‘Film Stars Don’t Die in Liverpool’ is a literal sleeper

Gloria Grahame (played willingly by Annette Bening) lived a long and fruitful life as an Oscar winning movie star, so why did director Paul McGuigan chose an affair late in her life as the basis for a movie?

Film Stars Don’t Die in Liverpool was adapted from Peter Turner’s (played here by Jamie Bell) memoir by Matt Greenhalgh, which documented his romance with Grahame after the bombshell’s better years were behind her. While it probably made for a good read, the cinematic treatment comes off like a Lifetime movie with a too good for the material cast.

Bening owns an Oscar herself, and sinks her teeth into the role of a woman desperately trying to stay trapped in that young actress’ body as she approaches old age and encounters health issues. She can play the role, but there isn’t much in the script that is demanding or revealing about this woman that couldn’t be found on a Wikipedia page. This is the kind of role/performance that was dreamed up as Oscar bait, but ended up being an ordinary portrayal with no real sizzle.

Bell is a decent performer, but his okay but not great work here doesn’t elevate the material like it needs to, and thus you are stuck watching the tired old tale of a younger actor falling in love with an older woman who will end up teaching this kid a thing or two about love and maybe, show business.

McGuigan’s directorial resume looks like a man who wants to try a bite of everything at the buffet. It’s a real cinema mosh pit. He directed Victor Frankenstein in 2015 as well as Wicker Park and Lucky Number Slevin with Josh Hartnett. Lately, he’s done a ton of television work, none of which made him the type to helm a film about Grahame’s life.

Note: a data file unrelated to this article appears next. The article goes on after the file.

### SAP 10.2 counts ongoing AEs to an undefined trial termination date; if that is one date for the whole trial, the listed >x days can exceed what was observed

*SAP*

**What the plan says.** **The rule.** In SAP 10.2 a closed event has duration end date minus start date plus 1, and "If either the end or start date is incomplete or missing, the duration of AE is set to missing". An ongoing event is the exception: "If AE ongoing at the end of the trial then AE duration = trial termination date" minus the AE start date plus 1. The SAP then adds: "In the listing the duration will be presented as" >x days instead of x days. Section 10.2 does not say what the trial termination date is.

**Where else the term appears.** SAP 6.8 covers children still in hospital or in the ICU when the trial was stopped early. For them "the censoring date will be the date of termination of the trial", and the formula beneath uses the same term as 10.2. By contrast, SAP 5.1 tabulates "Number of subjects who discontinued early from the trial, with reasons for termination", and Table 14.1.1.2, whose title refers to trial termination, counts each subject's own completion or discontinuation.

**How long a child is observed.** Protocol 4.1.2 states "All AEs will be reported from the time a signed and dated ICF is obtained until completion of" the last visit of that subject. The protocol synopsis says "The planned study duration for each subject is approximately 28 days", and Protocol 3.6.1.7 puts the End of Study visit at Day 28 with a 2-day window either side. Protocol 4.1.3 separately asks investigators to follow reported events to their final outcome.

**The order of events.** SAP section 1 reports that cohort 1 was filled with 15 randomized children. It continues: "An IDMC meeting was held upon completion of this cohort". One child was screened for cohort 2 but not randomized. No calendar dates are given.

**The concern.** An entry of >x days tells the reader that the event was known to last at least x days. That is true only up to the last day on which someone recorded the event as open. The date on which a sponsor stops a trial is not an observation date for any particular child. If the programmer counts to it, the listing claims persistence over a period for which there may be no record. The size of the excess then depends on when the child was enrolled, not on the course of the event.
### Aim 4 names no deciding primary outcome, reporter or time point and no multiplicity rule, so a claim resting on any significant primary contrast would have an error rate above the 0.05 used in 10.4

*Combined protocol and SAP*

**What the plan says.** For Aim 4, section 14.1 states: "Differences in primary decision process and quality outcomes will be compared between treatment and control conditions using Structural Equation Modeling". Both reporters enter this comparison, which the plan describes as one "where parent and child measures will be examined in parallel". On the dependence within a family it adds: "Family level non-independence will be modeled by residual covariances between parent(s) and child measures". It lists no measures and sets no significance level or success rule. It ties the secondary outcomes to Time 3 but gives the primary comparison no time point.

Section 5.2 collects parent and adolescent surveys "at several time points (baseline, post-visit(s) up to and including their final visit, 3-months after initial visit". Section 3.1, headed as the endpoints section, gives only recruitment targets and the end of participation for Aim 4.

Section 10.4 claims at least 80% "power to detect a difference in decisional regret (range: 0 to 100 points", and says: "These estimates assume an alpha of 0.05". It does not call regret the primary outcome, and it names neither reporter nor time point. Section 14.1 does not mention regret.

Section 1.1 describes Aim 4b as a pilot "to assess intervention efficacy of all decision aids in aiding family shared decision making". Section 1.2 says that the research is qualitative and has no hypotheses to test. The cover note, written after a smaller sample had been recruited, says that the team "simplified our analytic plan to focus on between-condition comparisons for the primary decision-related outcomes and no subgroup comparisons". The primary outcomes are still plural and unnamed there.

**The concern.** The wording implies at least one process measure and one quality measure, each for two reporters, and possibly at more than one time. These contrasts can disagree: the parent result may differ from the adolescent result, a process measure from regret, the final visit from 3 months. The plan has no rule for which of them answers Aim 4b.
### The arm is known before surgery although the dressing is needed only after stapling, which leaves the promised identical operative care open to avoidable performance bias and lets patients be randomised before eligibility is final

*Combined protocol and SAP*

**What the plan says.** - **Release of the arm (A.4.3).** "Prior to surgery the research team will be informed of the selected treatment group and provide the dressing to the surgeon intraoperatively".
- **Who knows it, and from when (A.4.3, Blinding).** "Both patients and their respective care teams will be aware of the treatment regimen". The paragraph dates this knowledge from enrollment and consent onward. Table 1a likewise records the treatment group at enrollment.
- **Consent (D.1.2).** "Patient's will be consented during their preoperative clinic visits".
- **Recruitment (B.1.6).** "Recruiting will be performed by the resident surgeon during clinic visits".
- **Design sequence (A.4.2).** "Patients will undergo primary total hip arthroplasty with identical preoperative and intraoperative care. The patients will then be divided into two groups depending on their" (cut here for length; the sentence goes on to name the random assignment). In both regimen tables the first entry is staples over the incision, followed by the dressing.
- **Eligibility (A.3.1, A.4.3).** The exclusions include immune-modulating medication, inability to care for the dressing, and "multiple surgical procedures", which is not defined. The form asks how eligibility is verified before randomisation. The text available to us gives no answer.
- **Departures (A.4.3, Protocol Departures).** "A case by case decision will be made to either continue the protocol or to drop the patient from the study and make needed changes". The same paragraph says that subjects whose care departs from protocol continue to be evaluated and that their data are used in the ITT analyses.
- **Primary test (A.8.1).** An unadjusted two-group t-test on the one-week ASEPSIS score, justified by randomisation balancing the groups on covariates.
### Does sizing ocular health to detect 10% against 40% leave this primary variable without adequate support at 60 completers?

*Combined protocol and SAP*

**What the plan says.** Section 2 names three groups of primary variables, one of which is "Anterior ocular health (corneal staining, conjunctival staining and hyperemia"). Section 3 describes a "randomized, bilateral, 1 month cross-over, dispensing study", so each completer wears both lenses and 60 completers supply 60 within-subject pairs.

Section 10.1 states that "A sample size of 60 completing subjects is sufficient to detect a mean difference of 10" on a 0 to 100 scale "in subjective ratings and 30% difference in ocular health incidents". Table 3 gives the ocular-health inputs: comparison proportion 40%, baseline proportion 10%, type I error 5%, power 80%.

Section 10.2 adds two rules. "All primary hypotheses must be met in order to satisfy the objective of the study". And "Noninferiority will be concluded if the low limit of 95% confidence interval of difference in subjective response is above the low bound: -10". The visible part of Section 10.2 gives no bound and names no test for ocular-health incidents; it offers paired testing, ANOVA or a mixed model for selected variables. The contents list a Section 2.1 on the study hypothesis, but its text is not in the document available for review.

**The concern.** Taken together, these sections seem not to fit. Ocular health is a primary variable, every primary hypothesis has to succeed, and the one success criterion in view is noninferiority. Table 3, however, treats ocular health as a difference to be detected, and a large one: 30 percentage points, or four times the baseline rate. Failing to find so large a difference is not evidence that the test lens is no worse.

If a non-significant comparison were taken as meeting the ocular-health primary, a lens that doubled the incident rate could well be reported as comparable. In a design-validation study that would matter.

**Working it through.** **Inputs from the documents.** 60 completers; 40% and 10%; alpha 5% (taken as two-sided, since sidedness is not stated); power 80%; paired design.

What about the early years? How about her launch into Hollywood fame? The first love of her life? There’s a small moment where Turner compares her to Lauren Bacall and she balks at it. That was interesting and a peek behind the curtain. I wanted more of those unknown bits instead of a yarn-inducing romantic drama about finding each other too late in life.

Turner’s family makes for the most engrossing part of the film. Julie Andrews and Kenneth Cranham add some wit and laughs as Turner’s parents, while Boardwalk Empire stud Stephen Graham has a few good moments as his brother. The scenes where Peter brings Grahame home elicit laughs that I think, but am not sure, were intentional. It ends up feeling awkward.

The film isn’t terrible and has its moments, one of them being a late scene with Turner reading ‘Romeo and Juliet’ to Gloria on a small dimly lit theater stage. Scenes stand head and shoulders above others, where Bell and Bening try to ignite a fire on screen that simply never shows up. The two actors have little chemistry, and that dooms the film.

Film stars may not die in Liverpool, but some love stories should stay buried there. This isn’t a bad film, but it doesn’t do anything particular well, and after a couple days, will vanish from your memory.

Example: I screened this film in December. I had to watch the trailer this week to refresh my memory on it. I immediately got tired after those two minutes.

Skip this film and read a book on Graham or track down one of her movies for a more fulfilling experience.

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